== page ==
Think you need a shovel to dig into Colorado’s distant past?
Try a laser.
Earlier this year, Assistant Professor Gerardo Gutierrez and his students in the Department of Anthropology deployed terrestrial Light Detection and Ranging (LiDAR)—a type of remote sensing technology—at Fort Vasquez, a 19th-century trading post near Platteville, Colorado. LiDAR uses a specialized instrument to create an interactive 3D rendering of nearby structures, terrain, and other topographical features hidden to the naked eye. “LiDAR reveals things in the landscape that don’t match, and that provides us with historical clues,” says Gutierrez. It also helps researchers understand how to preserve vulnerable sites. This futuristic imaging is just the beginning for Integrated Remote and In Situ Sensing (IRISS) and Project Map, components of CU Boulder’s multi-year Grand Challenge initiative. Gutierrez and his students have already expanded their mapping efforts to other areas of the state, including Chimney Rock National Monument in southwestern Colorado.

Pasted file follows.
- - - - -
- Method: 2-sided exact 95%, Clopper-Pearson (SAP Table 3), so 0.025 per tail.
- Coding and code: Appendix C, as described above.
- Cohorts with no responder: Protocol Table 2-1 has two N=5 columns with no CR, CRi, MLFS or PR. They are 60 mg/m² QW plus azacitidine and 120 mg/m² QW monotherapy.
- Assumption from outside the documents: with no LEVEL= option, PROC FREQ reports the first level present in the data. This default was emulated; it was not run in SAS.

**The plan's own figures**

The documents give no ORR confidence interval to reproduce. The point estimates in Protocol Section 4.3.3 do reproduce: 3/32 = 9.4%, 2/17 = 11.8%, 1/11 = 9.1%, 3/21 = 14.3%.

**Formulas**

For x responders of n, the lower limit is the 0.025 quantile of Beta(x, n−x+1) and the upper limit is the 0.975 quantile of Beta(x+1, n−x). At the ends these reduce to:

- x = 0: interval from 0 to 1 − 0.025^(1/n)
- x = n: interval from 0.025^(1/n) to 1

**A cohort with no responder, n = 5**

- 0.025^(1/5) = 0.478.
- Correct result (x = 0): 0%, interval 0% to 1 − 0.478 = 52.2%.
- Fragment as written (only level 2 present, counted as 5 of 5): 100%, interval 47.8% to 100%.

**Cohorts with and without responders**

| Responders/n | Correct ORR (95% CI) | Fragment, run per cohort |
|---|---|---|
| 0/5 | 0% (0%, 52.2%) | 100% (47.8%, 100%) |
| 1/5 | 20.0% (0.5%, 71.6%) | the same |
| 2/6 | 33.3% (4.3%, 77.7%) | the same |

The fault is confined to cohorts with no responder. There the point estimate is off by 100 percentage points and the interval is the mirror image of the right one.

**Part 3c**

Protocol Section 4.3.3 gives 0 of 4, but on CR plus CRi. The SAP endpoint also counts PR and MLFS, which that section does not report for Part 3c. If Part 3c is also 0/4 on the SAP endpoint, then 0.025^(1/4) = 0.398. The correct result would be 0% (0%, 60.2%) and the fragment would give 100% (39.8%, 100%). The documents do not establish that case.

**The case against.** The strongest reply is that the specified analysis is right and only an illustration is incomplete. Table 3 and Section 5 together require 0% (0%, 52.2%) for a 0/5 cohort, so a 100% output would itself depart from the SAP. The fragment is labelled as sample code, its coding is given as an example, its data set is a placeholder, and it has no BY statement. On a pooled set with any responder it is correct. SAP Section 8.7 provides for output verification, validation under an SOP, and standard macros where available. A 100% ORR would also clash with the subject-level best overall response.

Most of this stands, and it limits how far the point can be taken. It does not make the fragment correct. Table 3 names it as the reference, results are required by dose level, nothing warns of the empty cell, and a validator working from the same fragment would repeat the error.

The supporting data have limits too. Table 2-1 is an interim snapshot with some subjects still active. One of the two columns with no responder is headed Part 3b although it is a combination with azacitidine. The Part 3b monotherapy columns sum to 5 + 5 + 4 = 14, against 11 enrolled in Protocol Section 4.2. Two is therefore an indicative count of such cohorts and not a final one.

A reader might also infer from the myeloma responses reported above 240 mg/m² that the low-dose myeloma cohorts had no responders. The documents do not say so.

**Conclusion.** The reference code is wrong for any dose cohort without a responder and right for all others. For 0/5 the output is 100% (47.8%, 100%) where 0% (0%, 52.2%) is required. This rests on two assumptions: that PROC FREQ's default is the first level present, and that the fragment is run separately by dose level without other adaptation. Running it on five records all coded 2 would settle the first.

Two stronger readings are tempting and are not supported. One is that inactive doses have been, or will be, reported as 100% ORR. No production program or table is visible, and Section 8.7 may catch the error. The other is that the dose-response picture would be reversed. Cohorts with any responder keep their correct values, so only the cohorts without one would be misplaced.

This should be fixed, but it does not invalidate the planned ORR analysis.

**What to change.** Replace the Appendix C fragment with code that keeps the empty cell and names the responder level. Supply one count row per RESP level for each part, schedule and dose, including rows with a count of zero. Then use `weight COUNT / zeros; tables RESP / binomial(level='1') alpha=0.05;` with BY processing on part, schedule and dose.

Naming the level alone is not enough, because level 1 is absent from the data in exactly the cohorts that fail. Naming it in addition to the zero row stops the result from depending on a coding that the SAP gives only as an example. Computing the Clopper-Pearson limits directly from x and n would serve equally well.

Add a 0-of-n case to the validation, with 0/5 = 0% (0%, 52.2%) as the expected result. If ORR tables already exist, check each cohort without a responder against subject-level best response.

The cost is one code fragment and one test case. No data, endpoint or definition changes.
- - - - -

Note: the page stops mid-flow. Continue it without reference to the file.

CU Boulder's Grand Challenge; Integrated Remote and In Situ Sensing (IRISS); Anthropology